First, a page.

Dr. Ell B. Sorenson, Koos Kamp and Horizons For Youth

In the summer of 1969, during a time of great racial unrest in the United States, Ell was instrumental in facilitating the relationship between Koos Kamp in Koosharem, Utah, and a pilot project with a New Jersey school district to “attack some of the major problems of our society.” The project was called Horizons For Youth, and it brought fifty young men of mixed races and economic backgrounds to a camp on a working ranch in southern Utah for six weeks of ranch work and wide-ranging outdoor activities, including 4-day survival expeditions in the Escalante Desert.

In the following report by the project leader, Dr. James Kimple, Superintendent of Schools, he states, “Some remarkable results were achieved as these young men lived and worked together. They changed their attitudes toward work, toward others, and toward themselves. They developed a sense of personal worth and a great deal of confidence in their own ability to cope with unfamiliar situations. The implications of this program for schools, both city and suburban, are great and far-reaching.”

Foreward and Excerpts From The Horizons for Youth – Summer 1969 – Report

FOREWARD

Industry, schools, community members, parents and the New Jersey Department of Community Affairs formed a unique coalition during the summer of 1969. Purpose – to conduct a pilot project designed to attack some of the major problems of our society.

The purposes and procedures are described in some detail in the attached proposal entitled “Horizons for Youth, Proposal 1970.”

The following pages are devoted to a description and evaluation
of the 1969 summer program . Fifty youngsters, mixed racially and
economically, accompanied by 8 teacher interns, 2 South Brunswick teachers, the Superintendent of Schools and an industrial consultant, spent 6 weeks in Utah .

Some remarkable results were achieved as these young men lived and
worked together. They changed their attitudes toward work, toward others
and toward themselves. They developed a sense of personal worth, and a
great deal of confidence in their own ability to cope with unfamiliar
situations.


SUMMER 1969

(As Described by Dr. James Kimble, Superintendent of Schools, South Brunswick, New Jersey, at the end of the 6 weeks at Koos Kamp)

We left Koosharem, Utah on Saturday afternoon August 23rd. The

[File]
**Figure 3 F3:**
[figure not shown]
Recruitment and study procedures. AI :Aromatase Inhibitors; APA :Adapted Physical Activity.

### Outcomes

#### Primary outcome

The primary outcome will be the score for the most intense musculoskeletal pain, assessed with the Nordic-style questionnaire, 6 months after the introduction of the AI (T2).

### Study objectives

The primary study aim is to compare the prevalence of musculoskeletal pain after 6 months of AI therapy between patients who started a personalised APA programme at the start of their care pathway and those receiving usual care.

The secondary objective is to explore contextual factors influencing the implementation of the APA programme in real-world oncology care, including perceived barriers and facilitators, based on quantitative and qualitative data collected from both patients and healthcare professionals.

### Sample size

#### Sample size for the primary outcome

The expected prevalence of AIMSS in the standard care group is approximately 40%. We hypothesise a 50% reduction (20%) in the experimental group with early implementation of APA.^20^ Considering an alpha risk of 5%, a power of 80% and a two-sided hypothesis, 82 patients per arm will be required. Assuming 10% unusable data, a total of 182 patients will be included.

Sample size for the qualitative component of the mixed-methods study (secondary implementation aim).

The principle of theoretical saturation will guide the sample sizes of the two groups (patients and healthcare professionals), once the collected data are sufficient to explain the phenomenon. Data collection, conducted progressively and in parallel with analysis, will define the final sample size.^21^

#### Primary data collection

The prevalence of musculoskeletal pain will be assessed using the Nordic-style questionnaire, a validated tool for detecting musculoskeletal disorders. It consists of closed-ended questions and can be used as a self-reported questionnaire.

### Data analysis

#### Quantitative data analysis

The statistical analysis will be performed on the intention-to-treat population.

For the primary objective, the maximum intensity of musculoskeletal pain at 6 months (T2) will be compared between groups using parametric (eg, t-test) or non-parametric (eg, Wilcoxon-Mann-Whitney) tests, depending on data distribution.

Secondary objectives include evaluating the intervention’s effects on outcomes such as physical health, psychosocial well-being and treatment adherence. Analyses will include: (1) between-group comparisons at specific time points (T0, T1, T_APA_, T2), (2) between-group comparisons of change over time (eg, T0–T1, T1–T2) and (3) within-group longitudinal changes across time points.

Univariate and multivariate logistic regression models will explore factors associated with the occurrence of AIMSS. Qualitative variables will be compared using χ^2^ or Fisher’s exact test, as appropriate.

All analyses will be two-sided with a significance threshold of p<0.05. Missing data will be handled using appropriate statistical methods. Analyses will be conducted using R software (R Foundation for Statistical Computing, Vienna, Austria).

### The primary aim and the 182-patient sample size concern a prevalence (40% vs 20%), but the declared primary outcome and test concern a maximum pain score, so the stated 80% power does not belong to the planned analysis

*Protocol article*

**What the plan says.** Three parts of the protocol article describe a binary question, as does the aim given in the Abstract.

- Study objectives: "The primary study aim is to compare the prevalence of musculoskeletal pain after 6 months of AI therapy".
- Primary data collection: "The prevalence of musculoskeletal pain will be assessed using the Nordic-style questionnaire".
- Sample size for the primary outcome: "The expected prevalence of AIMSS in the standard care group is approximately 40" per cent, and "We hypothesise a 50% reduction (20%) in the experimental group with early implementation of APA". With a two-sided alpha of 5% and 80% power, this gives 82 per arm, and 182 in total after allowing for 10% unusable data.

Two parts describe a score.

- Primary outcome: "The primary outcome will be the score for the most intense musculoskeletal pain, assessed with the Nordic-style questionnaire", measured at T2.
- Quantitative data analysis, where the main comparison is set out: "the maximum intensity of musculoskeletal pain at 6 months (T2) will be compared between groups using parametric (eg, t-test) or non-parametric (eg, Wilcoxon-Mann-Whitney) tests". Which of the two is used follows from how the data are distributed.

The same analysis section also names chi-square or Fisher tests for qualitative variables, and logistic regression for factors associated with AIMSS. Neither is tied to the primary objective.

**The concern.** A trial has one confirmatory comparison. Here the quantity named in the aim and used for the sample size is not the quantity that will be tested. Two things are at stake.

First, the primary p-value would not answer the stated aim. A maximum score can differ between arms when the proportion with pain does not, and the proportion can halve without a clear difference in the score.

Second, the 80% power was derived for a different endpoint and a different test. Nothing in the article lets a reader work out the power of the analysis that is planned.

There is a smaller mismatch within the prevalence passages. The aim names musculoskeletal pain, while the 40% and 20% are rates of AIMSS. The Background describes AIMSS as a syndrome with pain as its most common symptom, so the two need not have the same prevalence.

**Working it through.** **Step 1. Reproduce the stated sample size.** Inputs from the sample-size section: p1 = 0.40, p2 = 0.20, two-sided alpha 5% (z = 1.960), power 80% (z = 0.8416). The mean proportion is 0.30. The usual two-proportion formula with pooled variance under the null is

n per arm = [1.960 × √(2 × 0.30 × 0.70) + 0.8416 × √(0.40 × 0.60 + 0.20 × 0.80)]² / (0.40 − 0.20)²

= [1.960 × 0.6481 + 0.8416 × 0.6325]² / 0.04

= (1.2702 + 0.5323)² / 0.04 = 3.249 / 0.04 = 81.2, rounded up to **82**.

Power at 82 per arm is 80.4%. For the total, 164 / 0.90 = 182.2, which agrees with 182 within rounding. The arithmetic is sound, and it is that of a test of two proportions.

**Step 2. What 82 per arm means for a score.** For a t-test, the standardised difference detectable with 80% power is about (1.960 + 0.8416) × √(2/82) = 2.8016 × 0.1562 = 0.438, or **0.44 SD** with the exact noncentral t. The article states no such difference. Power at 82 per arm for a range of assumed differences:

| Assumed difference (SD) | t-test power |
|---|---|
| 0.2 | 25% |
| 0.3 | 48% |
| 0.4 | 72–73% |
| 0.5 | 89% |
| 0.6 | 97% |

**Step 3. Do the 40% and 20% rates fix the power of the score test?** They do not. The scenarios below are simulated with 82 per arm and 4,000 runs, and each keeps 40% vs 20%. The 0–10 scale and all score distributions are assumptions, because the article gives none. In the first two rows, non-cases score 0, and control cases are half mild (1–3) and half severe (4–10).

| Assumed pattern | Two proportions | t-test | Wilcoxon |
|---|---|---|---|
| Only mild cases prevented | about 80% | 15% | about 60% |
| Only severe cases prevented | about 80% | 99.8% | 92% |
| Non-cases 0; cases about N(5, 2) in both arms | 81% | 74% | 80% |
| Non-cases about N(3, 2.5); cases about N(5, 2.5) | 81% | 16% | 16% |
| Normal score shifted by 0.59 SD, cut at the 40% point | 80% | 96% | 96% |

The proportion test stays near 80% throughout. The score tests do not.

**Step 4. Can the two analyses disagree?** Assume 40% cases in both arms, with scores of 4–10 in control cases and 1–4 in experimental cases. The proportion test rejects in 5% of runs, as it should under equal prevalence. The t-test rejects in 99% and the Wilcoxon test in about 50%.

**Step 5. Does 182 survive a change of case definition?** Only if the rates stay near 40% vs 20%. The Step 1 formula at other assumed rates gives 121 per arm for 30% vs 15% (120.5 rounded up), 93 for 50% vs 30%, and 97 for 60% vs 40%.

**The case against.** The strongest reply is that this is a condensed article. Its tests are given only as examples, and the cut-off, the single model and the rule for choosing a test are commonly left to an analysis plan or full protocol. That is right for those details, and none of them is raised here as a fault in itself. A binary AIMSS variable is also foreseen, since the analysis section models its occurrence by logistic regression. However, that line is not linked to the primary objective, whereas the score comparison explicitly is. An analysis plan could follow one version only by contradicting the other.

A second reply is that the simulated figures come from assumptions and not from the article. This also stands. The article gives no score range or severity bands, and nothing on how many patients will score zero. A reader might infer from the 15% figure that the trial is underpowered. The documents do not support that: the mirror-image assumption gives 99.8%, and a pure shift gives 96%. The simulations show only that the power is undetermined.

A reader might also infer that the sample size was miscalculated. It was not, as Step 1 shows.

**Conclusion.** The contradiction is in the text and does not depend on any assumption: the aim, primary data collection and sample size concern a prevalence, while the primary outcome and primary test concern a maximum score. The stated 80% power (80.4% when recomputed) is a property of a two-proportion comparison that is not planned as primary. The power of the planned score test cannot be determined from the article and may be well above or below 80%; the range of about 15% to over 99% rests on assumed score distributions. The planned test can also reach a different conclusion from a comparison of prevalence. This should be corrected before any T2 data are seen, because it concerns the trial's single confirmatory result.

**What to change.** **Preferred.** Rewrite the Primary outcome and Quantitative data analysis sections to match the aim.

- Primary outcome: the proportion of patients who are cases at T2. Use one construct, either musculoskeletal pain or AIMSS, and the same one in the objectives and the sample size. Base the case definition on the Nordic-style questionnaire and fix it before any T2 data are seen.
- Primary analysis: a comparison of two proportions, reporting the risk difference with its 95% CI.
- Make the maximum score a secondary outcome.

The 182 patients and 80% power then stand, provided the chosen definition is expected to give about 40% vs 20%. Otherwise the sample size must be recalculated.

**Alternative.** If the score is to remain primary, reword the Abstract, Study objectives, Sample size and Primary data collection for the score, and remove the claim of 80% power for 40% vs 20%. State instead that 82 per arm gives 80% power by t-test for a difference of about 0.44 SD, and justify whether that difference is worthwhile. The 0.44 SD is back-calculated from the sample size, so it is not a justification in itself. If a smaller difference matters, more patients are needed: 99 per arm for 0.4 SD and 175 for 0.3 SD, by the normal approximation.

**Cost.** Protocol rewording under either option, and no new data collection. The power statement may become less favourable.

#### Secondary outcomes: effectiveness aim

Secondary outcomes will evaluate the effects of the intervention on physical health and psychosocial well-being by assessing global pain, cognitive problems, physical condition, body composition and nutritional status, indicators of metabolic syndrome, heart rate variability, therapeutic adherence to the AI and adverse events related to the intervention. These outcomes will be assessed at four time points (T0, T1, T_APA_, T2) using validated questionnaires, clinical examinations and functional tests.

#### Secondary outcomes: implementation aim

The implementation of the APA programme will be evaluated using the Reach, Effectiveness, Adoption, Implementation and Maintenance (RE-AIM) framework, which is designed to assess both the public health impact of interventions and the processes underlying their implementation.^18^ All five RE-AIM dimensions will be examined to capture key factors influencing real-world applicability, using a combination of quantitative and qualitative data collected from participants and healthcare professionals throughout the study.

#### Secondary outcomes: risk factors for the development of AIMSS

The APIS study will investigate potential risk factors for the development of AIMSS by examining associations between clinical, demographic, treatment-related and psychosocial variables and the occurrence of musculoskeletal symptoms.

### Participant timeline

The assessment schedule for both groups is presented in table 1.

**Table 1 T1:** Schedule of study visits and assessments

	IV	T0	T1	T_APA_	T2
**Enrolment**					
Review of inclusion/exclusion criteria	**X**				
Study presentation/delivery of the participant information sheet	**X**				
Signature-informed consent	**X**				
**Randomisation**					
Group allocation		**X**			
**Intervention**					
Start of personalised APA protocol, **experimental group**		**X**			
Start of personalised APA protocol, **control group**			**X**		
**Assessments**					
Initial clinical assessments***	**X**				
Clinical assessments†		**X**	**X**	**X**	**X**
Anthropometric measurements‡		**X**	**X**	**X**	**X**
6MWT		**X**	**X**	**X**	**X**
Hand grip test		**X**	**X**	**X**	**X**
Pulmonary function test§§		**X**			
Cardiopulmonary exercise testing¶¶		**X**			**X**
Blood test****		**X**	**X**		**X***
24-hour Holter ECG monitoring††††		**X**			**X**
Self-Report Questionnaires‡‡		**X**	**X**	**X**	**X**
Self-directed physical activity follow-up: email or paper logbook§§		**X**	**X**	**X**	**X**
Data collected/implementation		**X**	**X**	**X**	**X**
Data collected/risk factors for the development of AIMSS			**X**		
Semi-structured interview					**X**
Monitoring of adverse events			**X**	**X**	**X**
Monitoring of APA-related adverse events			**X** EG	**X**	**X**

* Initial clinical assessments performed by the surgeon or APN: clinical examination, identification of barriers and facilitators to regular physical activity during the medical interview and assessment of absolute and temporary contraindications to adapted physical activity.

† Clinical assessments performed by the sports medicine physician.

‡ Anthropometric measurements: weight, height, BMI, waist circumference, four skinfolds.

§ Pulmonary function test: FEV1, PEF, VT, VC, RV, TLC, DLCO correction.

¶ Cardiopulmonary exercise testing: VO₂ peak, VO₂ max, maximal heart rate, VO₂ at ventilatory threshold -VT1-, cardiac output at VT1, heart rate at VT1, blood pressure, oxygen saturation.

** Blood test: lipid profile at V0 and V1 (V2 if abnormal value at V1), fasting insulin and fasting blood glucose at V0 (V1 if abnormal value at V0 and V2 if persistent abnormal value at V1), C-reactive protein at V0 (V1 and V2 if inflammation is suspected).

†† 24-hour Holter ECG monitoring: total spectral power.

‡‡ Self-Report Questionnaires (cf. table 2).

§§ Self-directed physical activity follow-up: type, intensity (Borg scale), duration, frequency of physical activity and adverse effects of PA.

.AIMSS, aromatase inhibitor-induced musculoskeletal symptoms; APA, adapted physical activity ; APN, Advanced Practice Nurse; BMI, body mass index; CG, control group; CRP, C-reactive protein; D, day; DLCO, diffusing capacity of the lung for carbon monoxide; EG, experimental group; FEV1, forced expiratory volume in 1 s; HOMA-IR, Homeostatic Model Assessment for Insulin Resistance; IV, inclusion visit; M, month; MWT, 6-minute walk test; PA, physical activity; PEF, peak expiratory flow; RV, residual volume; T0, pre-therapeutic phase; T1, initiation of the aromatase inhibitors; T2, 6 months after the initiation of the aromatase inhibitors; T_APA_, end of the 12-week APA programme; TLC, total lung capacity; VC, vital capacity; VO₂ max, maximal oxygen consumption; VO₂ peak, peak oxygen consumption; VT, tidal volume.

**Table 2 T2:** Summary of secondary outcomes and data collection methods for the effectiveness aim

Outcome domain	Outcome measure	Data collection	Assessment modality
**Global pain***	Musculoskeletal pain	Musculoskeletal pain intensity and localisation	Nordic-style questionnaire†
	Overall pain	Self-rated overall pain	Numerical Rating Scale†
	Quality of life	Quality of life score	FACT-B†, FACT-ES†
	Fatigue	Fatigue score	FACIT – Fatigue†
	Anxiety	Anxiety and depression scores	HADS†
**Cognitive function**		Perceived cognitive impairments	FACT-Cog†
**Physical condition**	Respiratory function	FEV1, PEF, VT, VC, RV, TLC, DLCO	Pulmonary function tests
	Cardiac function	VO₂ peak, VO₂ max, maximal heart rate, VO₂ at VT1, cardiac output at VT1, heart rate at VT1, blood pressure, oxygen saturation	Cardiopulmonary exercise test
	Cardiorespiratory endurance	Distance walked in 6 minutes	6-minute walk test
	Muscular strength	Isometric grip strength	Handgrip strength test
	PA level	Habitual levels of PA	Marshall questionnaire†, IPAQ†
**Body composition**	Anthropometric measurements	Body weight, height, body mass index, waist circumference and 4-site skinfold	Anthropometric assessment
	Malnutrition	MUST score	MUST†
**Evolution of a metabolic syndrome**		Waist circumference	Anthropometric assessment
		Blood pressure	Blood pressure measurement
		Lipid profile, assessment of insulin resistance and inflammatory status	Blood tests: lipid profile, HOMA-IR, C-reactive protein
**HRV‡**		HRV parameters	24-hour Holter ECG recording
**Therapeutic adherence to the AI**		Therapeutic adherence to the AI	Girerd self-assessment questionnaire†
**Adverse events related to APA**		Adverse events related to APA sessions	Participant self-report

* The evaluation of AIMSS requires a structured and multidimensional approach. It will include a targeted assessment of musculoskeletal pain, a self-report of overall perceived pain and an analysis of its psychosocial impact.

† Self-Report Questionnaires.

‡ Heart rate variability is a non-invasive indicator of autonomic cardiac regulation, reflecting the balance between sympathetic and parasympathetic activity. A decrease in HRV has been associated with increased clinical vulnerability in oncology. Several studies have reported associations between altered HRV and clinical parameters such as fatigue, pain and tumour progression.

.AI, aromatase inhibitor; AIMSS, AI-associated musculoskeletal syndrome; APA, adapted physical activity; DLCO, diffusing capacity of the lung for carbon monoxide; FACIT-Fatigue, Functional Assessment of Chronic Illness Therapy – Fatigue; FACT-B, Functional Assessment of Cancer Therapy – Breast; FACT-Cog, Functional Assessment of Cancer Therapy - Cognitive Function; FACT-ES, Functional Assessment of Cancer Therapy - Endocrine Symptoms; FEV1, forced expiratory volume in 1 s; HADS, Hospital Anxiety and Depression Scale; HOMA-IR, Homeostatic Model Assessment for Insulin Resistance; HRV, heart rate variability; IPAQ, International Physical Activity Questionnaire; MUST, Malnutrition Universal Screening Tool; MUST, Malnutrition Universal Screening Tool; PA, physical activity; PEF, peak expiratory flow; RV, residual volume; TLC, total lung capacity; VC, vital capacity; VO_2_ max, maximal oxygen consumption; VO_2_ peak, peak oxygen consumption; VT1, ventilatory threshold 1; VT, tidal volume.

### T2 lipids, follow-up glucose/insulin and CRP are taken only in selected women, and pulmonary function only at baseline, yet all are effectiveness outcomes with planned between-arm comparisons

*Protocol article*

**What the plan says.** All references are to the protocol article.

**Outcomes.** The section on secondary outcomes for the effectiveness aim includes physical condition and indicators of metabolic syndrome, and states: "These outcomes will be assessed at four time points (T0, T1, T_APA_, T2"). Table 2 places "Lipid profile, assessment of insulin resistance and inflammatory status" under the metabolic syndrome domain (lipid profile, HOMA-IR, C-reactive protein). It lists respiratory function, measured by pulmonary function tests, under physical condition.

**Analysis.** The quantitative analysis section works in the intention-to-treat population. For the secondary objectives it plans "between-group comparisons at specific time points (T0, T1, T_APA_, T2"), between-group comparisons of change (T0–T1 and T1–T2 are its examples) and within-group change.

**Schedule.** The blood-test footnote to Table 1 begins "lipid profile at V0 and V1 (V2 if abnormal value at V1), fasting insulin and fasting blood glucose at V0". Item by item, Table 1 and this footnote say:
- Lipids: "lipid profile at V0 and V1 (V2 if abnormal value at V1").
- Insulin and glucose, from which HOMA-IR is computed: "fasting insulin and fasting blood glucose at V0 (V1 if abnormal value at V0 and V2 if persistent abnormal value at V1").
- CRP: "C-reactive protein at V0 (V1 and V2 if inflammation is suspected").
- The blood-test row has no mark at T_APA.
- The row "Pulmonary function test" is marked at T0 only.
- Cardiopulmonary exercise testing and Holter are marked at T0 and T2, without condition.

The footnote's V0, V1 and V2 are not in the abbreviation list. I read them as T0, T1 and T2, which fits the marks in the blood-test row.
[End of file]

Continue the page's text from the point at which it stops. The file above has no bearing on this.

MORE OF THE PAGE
five young fellows, 3 black, two white, riding with me were strangely
quiet.

Floyd Merrill finally broke the silence, “Dr. Kimple don’t ever take me anyplace that I don’t want to leave, again.”

Chris Breetveld responded almost wistfully, “I wish I were back in cabin three.”

Martin Van Lieu, cheerfully replied “I’d rather be hunting jack rabbits. I never saw so many rabbits in my life.”

“How many did you get?” I asked.

“Nineteen.” He replied, obviously pleased.

“He should have,” chided Greg, “They were sitting on the end of his gun.”

Martin grinned. We all knew that a single shot .22 wasn’t very effective on jack rabbits running through ‘the sage brush, but we also knew Martin was the best shot in the group.

“How would you like to be back on the desert?”

“Man that was rough.”

“It wasn’t too bad.”

“It depended upon who went with you.”

“We walked 52 miles.”

“That wasn’t much, we went 65.”

“Gosh that old muddy water sure tasted good, can you imagine drinking that stuff back home?”

“Boy those spiders were big.”

“I never thought I could do it, but I did.”

Back and forth the conversation flowed as they relived some very vivid experiences.

At one point Chris Breetveld confided, “Dr. Kimple you’ll be interested to know that I’ve begun to enjoy things which are good for me.” I was elated for Chris had originally been one of the least enthusiastic participants.

“You fellows sound as though you don’t want to go home.”

“We don’t.”

With rare exceptions this was the reaction of 50 youngsters black and white, from South Brunswick Public Schools after they had been away from home for nearly seven weeks.

For some it had been the first time away from home, for others the first time at camp, but it was to most “the best summer I ever had.”

For six weeks, they had worked, played and learned together, sharing each others problems; each others successes and pleasures. They had worked, fished, hunted, swam, water skied, ridden horses, hiked, camped, visited national parks and spent 4 days on the Escalante Desert with nothing but a sleeping bag, a knife, a canteen and their own determination to make it.

They’d been challenged physically, mentally, emotionally and socially. They had seen country too beautiful to describe, made friends with youngsters from California, become acquainted with people who differed in religion, were complimented by people who lived primarily by their own physical efforts and perhaps most important of all had found that they could “do something I never thought I could do.”

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